On the other hand, in virtual worlds, we’re dead smack in the middle and it fascinates me. What I think it will force us to do is to rethink some of the core concepts which have ruled our philosophies and ways of life since time began. I don’t think of this in terms of high level abstractions, but core one – almost at the meta linguistic level of human thought. We, as a species, may begin to think (at a root level) in terms more formally (from an engineering perspective) in harmony with the reality of the world around us and not be limited to those abstractions we’ve evolved by way of input from our 5 senses.
In all cases, though, it’s about people, life, and their contribution to “real” – regardless of medium
Ok, it’s getting late and I’ve been working on Ofrenda stuff all night and the real job all day, but I just wanted to let you all know that DCist has chosen these two photos of mine from their Flickr pool to use in the past three days! That’s outstanding :) I’m really psyched about that. I am, though, still curious how they make those kinds of decisions. Do they pour through them all looking for the “best” (on it’s own merits) photo to fit their purposes, or just the first “good” one that will do?
Come party Day of the Dead style, with art, workshops, altars, music, spoken word, dancing, marigolds and the souls of the departed when the Art Outlet presents “Ofrenda: Art for the Dead” from 3 p.m. to midnight on Saturday, October 13.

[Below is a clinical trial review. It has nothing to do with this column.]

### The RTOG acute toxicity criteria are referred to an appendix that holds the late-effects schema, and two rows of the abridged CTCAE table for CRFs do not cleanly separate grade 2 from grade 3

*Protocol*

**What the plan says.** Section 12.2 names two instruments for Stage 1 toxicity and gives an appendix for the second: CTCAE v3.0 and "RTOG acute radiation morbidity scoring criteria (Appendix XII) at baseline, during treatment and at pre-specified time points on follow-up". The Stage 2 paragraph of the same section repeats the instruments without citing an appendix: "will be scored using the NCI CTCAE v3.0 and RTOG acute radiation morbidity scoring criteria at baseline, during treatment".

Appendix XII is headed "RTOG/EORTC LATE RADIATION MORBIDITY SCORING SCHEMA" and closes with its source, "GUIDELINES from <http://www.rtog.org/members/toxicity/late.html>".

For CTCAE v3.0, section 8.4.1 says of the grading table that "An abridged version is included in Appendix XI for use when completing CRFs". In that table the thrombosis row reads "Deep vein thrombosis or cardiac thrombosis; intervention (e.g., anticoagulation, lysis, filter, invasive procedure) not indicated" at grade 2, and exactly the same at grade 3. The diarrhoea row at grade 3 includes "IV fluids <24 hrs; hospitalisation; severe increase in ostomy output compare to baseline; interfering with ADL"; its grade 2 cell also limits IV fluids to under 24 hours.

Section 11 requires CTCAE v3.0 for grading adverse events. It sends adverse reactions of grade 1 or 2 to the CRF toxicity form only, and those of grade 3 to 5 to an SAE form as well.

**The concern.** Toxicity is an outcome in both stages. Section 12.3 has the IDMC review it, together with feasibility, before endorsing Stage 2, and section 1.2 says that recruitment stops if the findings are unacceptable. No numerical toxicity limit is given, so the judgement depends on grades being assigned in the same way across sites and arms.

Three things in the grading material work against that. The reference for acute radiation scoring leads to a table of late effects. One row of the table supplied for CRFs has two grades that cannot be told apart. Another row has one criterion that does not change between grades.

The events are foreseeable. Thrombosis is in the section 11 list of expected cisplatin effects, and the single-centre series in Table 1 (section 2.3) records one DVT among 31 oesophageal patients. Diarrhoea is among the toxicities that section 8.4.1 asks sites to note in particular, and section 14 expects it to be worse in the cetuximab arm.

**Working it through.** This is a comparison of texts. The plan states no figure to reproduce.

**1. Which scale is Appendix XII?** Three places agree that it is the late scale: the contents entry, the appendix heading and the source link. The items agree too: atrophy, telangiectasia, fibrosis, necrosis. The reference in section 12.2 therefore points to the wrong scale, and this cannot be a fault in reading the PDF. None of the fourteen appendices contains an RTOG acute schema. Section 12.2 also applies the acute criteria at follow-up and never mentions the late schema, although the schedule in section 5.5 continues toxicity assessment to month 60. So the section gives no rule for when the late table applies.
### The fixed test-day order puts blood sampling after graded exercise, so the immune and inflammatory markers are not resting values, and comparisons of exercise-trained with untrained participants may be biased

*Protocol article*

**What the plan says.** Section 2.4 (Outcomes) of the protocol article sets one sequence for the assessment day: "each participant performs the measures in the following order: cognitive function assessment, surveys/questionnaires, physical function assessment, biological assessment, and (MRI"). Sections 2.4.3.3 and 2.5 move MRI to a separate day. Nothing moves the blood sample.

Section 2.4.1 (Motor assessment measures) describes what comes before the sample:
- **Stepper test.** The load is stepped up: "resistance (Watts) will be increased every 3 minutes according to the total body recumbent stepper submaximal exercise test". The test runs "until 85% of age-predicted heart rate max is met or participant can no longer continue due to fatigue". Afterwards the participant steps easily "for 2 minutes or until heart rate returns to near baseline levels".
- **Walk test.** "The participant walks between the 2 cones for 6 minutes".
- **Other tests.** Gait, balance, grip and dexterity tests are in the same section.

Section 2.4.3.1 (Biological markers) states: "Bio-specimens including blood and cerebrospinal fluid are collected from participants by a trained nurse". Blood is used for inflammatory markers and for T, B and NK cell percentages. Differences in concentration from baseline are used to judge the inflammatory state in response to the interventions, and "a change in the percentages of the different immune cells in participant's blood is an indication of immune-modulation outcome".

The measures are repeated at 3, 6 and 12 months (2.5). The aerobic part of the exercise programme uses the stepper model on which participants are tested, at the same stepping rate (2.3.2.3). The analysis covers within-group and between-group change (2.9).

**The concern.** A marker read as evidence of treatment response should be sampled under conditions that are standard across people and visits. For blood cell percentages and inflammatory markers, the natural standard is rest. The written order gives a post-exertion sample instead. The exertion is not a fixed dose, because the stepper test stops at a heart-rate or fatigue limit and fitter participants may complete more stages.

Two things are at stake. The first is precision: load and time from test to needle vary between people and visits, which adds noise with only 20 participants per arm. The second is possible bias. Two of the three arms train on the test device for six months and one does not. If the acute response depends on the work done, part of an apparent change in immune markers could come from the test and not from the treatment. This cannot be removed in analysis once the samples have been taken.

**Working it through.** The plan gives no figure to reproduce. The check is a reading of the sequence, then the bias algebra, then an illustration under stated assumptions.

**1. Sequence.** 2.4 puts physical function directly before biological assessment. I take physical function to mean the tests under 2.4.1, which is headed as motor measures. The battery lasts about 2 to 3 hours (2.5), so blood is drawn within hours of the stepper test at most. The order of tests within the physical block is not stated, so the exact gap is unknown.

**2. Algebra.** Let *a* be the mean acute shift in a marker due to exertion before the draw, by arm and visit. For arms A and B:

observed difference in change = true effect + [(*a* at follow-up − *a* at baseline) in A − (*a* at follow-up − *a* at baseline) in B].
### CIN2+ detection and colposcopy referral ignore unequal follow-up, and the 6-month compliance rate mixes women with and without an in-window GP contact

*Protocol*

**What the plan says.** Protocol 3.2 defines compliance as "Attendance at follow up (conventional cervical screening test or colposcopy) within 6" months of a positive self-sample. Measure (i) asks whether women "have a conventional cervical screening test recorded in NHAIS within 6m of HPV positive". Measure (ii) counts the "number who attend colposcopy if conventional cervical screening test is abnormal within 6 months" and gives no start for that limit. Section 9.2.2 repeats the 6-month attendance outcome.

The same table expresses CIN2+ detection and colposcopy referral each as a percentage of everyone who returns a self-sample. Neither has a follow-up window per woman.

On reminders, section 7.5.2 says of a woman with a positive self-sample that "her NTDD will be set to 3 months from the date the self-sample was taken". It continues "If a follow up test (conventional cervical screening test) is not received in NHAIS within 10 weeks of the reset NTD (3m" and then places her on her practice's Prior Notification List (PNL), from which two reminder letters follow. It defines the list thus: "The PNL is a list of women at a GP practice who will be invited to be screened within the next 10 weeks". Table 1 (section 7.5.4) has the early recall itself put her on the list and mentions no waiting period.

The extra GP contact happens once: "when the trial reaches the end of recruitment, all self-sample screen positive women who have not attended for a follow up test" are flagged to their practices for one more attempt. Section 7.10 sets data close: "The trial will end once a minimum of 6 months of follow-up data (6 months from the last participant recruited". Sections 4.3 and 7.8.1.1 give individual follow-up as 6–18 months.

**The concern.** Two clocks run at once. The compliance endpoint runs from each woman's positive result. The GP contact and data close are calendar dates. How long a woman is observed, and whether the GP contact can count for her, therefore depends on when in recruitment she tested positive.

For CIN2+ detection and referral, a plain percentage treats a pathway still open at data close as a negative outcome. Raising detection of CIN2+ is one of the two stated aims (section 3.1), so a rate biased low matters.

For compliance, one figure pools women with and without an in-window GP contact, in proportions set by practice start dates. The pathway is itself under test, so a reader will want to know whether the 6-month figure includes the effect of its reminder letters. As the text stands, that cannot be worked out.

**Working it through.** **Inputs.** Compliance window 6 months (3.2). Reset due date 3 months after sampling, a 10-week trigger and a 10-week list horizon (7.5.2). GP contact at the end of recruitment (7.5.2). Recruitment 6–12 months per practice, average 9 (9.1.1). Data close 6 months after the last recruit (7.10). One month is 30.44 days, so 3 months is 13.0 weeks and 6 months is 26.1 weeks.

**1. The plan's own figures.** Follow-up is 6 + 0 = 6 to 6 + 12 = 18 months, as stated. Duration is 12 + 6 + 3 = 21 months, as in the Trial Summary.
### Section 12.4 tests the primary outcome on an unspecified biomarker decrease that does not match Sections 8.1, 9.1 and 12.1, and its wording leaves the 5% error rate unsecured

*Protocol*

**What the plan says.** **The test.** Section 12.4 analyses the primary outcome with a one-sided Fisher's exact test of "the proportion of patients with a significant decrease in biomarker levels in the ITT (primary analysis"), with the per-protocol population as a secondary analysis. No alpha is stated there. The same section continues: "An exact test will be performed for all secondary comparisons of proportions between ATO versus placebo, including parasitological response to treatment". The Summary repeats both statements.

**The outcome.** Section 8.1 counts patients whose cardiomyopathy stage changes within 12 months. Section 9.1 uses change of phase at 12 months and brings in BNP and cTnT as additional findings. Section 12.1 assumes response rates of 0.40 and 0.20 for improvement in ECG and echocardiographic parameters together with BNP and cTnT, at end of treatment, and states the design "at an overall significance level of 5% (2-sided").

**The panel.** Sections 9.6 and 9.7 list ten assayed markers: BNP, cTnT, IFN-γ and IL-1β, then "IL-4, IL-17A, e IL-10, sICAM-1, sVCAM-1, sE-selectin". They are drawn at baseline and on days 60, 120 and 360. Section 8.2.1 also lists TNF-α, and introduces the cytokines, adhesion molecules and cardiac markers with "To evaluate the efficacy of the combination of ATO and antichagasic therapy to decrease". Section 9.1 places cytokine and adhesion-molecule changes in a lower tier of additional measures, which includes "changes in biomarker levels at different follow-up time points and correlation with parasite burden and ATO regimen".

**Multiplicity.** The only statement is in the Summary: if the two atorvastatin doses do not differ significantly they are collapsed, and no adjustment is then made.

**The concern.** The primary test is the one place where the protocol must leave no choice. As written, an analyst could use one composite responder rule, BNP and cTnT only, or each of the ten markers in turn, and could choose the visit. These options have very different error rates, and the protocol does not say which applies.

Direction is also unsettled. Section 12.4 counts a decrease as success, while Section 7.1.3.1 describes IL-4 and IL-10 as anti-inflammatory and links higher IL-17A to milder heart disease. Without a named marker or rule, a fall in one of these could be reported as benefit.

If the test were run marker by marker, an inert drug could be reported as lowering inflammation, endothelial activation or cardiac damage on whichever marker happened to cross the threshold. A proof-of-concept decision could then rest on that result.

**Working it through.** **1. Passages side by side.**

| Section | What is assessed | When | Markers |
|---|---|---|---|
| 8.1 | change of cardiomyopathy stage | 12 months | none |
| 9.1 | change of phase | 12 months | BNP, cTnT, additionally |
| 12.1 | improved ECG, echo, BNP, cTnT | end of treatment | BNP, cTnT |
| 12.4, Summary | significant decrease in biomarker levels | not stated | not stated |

Bring an offering to our two artist-designed altars. Come dressed Day of the Dead style, design a sugar skull, and enjoy the art and music.
Zulma Aguiar, Michael Auger, Joshua Barlow, Jennifer Beinhacker, Alison Christ, Andrea Collins, Rosemary Feit Covey, Jared Davis, Roni Freeman, Jenny Freestone, Vickie Fruehauf, Susan Gardiner, Angela Kleis, Gabriel Kulka, Emily Liddle, Rob Lindsay, Bono Mitchell, Thomas Paradis, Marina Reiter, Paivi Salonen, Marina Starkova, Henrik Sundqvist, Jack Whitsitt
Day of the Dead Workshop: Sugar Skulls 3 – 5 p.m.
Mariachi Band 5 – 6 p.m.
Film Screening by Zulma Aguiar 6:15 – 6:30 p.m.
(Humanitarian Water – a short film about US/Mexican border issues.)
Mud Pie 6:30 – 7:30 p.m.
Flo Anito 8 – 9 p.m.
Special Guest Appearance by Inspyra 10:30 pm
(Founder of Capital Fire Arts)
Yoko K. 10 p.m. – Midnight
2925 Wilson Blvd
Arlington, VA 22201
(Right next Mexicali Blues Restaurant & Bar)
By Metro: Take the orange line and exit at the Clarendon Metro stop. Walk down 1 1/2
blocks on Wilson Boulevard. “Ofrenda – Art for the Dead” will be on your left.
By Car: Park in the garage at the corner of Highland Street and Wilson Boulevard. It’s free on weekends.
Originally uploaded by sintixerr
This image is a shot I took of Angela standing next to our Ofrenda installation project for the Day of the Dead / Dia De Los Muertos show in Clarendon / Arlington this Saturday (10/13) at Mexicali Blues. Tonight was the first night people had to install their art and it almost turned into a mini show opening! So many people walking by on the street stopped to look, come in, talk, and take postcards out with them. If this traffic is any indication, the show is going to be a wild success.
There is some other outstanding art already there – stuff that moves, stuff that glows, wood cuts, altars, stuff that lights up. There will be music, workshops, and fun. Everyone should stop by – even if you plan on hitting the artdc.org show as well, there’s time to do both!